Unaccountably, I enjoy asking others about their life and work. I possess a thirsty curiosity to learn about all manner of personalities, walks of life, mannerisms, pastimes, love lives, favorite foods, what have you, while a tape recorder takes it all down. I’m voracious for copy fodder. I just like to write about people, places, happenings, stuff.

For years I was a culture critic. I was known to be mean, mordantly honest. An asshole. Since college, when I was the campus newspaper opinion editor, I’ve evinced a boldness in print and shyness in person.

People wondered about the dichotomy, and I always said I hid behind the newspaper byline. I was largely invisible, save for my words and ideas. I could walk down the street without being accosted. (There were a few exceptions, none of them ugly. Once, comically, someone asked for my autograph.)

I often think I can call myself a writer, despite the pretentious ring to it. All I know is that when I say I’m a writer, I feel both a sense of pride and charlatanism. And always my stomach does a terrific backflip of crazy self-doubt.

“Before you can say you’re a writer and mean it,” Marcel says, “first you must believe you’re a writer.” I’m still working on it.

On language: quote of the day

“Rather than make one’s argument come alive, clichés do the reverse. They capture a morsel of thought, cover it in batter, and fry it into mush.” — Mark Abley in The Walrus

For good measure, here’s a rogue’s gallery of flagrant clichés. As language guru William Safire put it (with a sardonic wink): “Last but not least, avoid clichés like the plague.”

Don’t cry over spilt milk; Selling like hotcakes; The rest is history; Every cloud has a silver lining; When it rains it pours; Don’t judge a book by its cover; Don’t beat around the bush; Don’t count your chickens before they hatch; It’s a dog eat dog world; To be honest; Basically; With all due respect; Giving it 110%. It is what it is; Paradigm shift; Walk the walk; Pushing the envelope; Thinking outside the box; The elephant in the room.

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It’s OK, you don’t have to read that

Idea of the week: “Some real talk: most writing isn’t worth consuming.”

This both striking and self-evident statement was plucked from a purposely (and pleasingly) provocative essay titled “The Case Against Reading Everything,” by Jason Guriel at The Walrus. It’s a good line, because it’s irrefutably true, and because it comes from a site called … The Walrus.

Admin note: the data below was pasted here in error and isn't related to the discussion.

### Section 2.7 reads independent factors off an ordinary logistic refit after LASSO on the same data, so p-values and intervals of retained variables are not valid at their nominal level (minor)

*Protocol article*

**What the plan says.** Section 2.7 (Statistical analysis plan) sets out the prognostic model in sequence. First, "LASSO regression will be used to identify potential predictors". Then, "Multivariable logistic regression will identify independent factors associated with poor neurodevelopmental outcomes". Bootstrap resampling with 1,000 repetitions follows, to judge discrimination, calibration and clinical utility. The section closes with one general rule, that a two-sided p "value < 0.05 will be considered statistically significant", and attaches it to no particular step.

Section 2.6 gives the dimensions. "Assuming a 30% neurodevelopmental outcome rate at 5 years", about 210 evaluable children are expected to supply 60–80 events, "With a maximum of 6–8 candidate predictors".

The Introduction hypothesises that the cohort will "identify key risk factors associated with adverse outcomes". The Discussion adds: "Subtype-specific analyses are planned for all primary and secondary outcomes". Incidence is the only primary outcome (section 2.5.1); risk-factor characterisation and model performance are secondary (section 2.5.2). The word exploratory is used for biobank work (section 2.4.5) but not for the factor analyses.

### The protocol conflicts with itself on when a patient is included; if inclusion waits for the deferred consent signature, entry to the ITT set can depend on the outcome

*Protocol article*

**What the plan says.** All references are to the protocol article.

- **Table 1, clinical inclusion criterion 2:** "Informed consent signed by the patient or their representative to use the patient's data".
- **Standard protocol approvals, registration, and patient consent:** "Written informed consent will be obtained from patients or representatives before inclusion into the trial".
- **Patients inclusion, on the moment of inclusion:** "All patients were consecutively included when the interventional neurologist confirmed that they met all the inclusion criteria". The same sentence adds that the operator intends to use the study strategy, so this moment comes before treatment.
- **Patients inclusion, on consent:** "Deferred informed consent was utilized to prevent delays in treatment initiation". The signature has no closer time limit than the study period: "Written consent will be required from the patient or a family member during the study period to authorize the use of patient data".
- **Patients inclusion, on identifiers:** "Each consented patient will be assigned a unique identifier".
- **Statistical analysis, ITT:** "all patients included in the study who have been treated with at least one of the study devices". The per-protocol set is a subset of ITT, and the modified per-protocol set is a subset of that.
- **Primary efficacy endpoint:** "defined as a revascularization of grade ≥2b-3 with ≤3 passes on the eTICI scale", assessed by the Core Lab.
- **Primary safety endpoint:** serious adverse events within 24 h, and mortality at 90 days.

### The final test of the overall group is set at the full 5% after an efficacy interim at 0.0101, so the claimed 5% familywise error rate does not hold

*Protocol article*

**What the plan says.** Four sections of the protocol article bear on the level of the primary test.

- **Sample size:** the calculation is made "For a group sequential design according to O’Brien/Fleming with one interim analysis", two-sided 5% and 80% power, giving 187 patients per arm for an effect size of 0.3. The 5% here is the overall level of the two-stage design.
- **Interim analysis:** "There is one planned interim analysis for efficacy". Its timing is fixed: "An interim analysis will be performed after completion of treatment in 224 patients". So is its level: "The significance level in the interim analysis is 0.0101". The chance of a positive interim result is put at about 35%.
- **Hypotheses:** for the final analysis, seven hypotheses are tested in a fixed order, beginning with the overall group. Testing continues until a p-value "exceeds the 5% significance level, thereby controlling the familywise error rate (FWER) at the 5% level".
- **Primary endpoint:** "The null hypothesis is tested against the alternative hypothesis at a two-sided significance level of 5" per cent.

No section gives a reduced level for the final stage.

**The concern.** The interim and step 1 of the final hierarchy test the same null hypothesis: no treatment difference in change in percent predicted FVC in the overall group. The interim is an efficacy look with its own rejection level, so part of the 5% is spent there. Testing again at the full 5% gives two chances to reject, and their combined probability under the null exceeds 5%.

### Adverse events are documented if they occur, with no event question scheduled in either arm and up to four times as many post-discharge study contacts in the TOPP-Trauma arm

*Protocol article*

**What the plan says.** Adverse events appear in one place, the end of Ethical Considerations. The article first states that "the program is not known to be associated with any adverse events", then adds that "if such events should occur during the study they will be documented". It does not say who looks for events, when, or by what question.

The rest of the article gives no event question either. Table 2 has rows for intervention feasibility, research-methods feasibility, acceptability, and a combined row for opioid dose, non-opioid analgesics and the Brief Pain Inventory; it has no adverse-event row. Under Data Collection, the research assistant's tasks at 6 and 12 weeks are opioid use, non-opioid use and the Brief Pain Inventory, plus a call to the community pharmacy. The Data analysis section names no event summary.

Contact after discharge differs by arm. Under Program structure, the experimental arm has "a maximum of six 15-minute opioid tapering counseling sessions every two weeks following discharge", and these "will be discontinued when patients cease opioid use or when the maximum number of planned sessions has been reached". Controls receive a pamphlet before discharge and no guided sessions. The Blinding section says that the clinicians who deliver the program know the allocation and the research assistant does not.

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No way.

Guriel is impugning the moldy axiom that all honest writers must “read widely” — that is, indiscriminately, catholically, voraciously, hoovering the latest hardbacks, pounding down poetry, gobbling it all, from Bellow and obituaries to Cervantes and cereal boxes. It’s the old “balanced diet” theory. He’s not having it.

Neither am I. It’s an unrealistic ideal, reading it all, though I freely admit to reading obits and cereal boxes. In my twenties, I tried strenuously to read wide and far, from the gilded canon to contemporary classics, and I about hurt myself. The volume of verbiage is simply too monstrous, overwhelming and intimidating. I now embrace my blindspots (“Infinite Jest,” sci-fi, “Ulysses,” anything by J.K. Rowling) and guiltlessly shun writers I don’t feel a quick kinship with.

In college, a tough-minded journalism professor chuckled when I told him about the stacks of books taunting me and my ironclad will to conquer them. “You must be selective,” he said, and I deemed him very wise.

To this day, with impunity, I put down books that don’t regale me 110-percent, even if I’m half-way through them. Long ago, I literally dropped in the garbage John Grisham’s “The Firm” with only 50 pages out of 544 pages left. (A bratty gesture, I know, yet one unencumbered with regrets.)

It’s the quality, the intensity, not the breadth of one’s reading that counts. It’s about focus and concentration — concentrating on the works and writers that nail your sweet spot and eschewing inconsequential distractions. Says Guriel:

“The call to ‘read widely’ is a failure to make judgments. It disperses our attention across an ever-increasing black hole of mostly undeserving books. Whatever else you do, you should not be reading the many, many new releases of middling poetry and fiction that will be vying for your attention over the next year or so out of some obligation to submit your ear to a variety of voices. … Instead, shutter your ear against mediocrity. To fall in love with language, don’t fan out. Fall down a rabbit hole. Cynthia Ozick wanted to be Henry James. Nicholson Baker has a whole book about his obsession with John Updike.”

I’ve fallen down many rabbit holes, becoming a near completist of Philip Roth and, yes, Nicholson Baker. I was religious in my ardor for former San Francisco Chronicle humor columnist Jon Carroll, and marveled at New Yorker film critic Anthony Lane’s linguistic paradiddles (until, that is, he became wearisome, cutesy and gassy, a fallen hero).

Rabbit holes are thrilling. I most recently tumbled into that of L.A.-centric novelist Eve Babitz, snarfing up five of her groovily stylish books in a matter of weeks. I did what Guriel suggests, fell in love with the language, shuttered my ear against mediocrity. It was to me what reading is all about. It was like a spell — a love affair without the doom.